9. Joanna Wiebe: @copyhackers
Ever go nuts when you can’t find that last missing puzzle piece? Make your reader feel the same way. pic.twitter.com/n8GXkJ0kk4
— Joanna Wiebe (@copyhackers) August 29, 2016
Within inboxes full of stale, scuzzy, or spammy emails, Joanna’s messages stand out with their imaginative play on words, addictive personality, and masterful understanding of psychological triggers. Joanna’s social channels throb with similar artistic vision. The “Copy Pop” visuals that she shares on Twitter, in particular, will rouse you to put your best copy forward.
10. Sujan Patel: @sujanpatel
The Advanced Guide to Transactional Emails That Convert https://t.co/qrpEpkUoIj
— Sujan Patel (@sujanpatel) September 19, 2016
Sujan Patel started selling at the age of seven. A dynamic and data-driven growth marketer, Sujan is the co-founder of a content marketing agency called Web Profits. He’s also a prolific writer with bylines in prestigious publications like Forbes, Entrepreneur, and Inc, and an eBook — 100 Days of Growth – that has sold over 30,000 copies.
Scroll down Sujan’s social shares to find a ton of material about growth hacking, content marketing, website optimization, and ecommerce. Although he doesn’t identify himself as an email marketer, he is. In fact, he even tricked Unbounce’s Oli Gardner into writing back to an autoresponder.
11. Morgan Brown: @morganb
I just published “The Most Important Thing I’ve Learned About Growth” https://t.co/OtibRJYJI5
— Morgan Brown (@morganb) September 8, 2016
Morgan Brown is genuinely in love with his craft. He’s the COO of Inman – a leading real estate news publication – and the producers of Inman Connect – the premier real estate technology event. Even if you aren’t in real-estate, I can’t recommend signing up for their newsletter enough. Inside are some of the best, most engaging headlines you’ll find online.
Morgan translated his passion for “user acquisition, user retention and revenue growth” into Startup Growth Engines, a book that analyzes the growth hacking techniques of today’s most successful startups. Not surprisingly, Morgan is an avid sharer of growth marketing techniques, conversion optimization techniques, and social media.
12. Hiten Shah: @hnshah
— Hiten Shah (@hnshah) October 7, 2016
Hiten has founded two of the most reputable SaaS companies: Crazy Egg and KISSmetrics. His weekly email newsletter titled Saas Weekly is a frequently cited source for anyone with a passion for the industry.
Hiten’s social shares reveal his love for startups, branding, social media, fundraising, pitching, network and search engine optimization. His retweeted inspirational quotes about self-growth and business management will supply you with the strength to create a life of your choice surrounded by people you admire.
13. Hana Abaza: @HanaAbaza
— Hana Abaza (@HanaAbaza) October 5, 2016
Hana Abaza is the Head of Strategy for Uberflip, a platform for optimizing and personalizing content experiences at every stage of the buyer’s journey. She’s also the host of Flip the Switch, a weekly podcast from Uberflip that “features enlightening conversations with the brightest marketing minds.”
Hana has an extremely successful career in diverse marketing roles. She puts her knack for simplifying complex technical aspects to good use as a writer, a social media marketer, and a content consultant. Hana’s social shares represent a thoughtful blend of tech news, the state of women in business, social media, content marketing, and psychology.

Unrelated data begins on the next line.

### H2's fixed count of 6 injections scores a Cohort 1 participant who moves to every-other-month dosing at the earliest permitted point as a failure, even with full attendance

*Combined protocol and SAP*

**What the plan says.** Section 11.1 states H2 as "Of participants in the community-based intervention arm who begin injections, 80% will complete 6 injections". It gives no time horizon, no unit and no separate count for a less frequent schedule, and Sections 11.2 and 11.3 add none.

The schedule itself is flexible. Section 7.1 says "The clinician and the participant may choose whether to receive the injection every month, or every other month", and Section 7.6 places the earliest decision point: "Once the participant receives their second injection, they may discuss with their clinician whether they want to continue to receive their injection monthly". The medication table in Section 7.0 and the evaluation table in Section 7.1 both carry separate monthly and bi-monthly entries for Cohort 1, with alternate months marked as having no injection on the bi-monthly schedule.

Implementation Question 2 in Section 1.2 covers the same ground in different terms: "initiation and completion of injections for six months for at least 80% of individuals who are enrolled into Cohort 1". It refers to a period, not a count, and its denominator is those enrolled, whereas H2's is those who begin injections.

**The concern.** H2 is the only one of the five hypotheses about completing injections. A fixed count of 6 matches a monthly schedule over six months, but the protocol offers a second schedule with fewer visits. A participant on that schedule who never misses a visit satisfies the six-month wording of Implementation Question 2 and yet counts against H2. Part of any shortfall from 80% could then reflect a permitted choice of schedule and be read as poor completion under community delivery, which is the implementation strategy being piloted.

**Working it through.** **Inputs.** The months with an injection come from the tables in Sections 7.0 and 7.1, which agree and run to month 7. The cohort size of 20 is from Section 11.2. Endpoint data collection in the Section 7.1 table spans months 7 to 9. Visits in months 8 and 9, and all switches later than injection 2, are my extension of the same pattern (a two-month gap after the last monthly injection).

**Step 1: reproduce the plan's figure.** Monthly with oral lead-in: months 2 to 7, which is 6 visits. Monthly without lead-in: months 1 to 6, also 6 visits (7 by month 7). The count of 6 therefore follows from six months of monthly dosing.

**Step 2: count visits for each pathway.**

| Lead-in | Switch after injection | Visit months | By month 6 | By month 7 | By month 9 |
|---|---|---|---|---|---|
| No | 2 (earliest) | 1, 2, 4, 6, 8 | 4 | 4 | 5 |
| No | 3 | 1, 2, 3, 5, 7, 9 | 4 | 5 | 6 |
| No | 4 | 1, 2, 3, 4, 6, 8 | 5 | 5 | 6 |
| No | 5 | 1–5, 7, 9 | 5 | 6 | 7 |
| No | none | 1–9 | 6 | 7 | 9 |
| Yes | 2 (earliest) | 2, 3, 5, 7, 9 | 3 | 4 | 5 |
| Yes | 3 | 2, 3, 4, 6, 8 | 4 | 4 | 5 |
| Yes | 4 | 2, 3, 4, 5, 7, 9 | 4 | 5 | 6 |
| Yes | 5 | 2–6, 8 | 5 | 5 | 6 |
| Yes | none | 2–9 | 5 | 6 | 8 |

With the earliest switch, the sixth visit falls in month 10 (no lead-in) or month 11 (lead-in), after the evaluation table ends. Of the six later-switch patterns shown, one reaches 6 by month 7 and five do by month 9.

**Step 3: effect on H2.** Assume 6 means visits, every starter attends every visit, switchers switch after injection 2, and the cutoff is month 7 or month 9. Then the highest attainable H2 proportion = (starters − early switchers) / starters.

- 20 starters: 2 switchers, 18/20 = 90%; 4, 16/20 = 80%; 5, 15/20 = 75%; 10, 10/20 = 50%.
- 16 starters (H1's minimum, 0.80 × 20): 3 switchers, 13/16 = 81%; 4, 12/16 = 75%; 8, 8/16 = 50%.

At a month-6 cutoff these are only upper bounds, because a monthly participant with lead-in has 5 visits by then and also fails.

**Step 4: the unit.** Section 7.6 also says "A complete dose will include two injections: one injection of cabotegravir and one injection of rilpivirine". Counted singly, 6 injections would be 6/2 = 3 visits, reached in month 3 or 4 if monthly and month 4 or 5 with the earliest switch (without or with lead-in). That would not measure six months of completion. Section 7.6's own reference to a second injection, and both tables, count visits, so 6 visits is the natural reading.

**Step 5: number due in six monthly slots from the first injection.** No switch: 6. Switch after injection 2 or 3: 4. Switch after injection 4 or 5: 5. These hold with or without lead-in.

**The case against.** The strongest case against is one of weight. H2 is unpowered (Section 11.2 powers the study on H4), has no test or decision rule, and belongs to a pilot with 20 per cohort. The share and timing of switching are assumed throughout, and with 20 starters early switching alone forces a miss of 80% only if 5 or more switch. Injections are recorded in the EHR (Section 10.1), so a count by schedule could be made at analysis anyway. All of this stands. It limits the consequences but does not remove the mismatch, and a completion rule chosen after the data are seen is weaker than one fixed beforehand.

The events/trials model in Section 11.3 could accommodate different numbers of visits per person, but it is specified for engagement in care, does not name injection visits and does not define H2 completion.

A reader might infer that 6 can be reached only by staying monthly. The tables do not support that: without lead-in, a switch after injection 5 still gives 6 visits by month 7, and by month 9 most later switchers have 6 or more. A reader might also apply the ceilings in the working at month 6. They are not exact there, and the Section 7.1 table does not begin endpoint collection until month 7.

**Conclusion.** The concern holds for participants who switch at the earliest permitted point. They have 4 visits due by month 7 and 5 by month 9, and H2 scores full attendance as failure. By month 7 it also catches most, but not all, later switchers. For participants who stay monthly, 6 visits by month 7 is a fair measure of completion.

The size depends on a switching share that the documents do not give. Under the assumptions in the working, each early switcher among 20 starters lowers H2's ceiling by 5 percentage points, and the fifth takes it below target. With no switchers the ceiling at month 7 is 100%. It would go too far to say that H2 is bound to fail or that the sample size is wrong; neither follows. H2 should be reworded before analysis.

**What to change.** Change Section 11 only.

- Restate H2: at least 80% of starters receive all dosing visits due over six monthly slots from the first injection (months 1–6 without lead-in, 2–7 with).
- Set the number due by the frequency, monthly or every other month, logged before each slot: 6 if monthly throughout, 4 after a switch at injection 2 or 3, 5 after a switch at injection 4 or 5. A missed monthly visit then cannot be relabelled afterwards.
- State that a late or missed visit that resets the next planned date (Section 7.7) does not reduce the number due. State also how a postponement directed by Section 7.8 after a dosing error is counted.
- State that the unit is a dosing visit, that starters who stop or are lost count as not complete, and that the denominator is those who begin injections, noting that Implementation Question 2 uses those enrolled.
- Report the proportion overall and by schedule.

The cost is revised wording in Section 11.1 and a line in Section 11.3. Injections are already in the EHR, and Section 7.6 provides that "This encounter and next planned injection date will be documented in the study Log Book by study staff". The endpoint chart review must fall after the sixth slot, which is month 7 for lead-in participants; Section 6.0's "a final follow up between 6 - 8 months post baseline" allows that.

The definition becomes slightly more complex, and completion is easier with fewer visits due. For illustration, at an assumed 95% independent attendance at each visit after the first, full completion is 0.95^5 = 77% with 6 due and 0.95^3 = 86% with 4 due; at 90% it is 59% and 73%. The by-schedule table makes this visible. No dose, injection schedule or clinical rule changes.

14. Michael Katz: @MichaelJKatz
7 Essentials of a Well-Written Email Newsletter [Infographic] | Blue Penguin Development https://t.co/gg5Yu6zQ88
— Michael Katz | BPD (@MichaelJKatz) September 28, 2016
The founder of Blue Penguin Development, Michael Katz is one of the most highly sought after email marketing consultants. He has a peerless talent for weaving stories from his life into top-notch marketing. In fact, Michael has published almost 400 issues of “The Likeable Expert Gazette,” a twice monthly newsletter and podcast that reaches more than 6,000 subscribers in over 40 countries.
Although Michael’s Twitter timeline is less visual than most others on this list, it’s chock full of insights into email newsletter best practices, authentic selling, and business storytelling. A dash of humor and a dollop of heart – that’s Michael Katz in a nutshell.
15. Ian Brodie: @ianbrodie
Get more calls with potential clients with “The 21 Word Email That Can Get You More Clients” https://t.co/Y9EM7KpzMu
— Ian Brodie (@ianbrodie) October 7, 2016
Ian Brodie is the author of Email Persuasion and – despite not being a “natural salesperson” – he has seen tremendous success in the last two decades through committed learning, hands-on experience, and an unwavering focus on forging trustworthy partnerships. He’s especially passionate about helping small firms and solopreneurs – aka the underdogs – understand the psychology of consumer persuasion.
Ian shares the most up-to-date information on email marketing, link building, client generation, guest blogging, and content marketing. Jump into this information-rich rabbit hole of one of the foremost experts in email marketing.
16. Nate Green @TheNateGreen
All the people you look up to are broken in some way and scared shitless to do something that you find easy. That’s because they’re human.
— Nate Green (@TheNateGreen) June 2, 2016
Nate Green loves to create products and services that help others. A likeable writer and fitness expert, Nate shares strategies, stories, and struggles that will galvanize you to change. His weekly emails are read by thousands of subscribers who appreciate his sincere desire to take care of them. In return, they shower him with their wholehearted loyalty.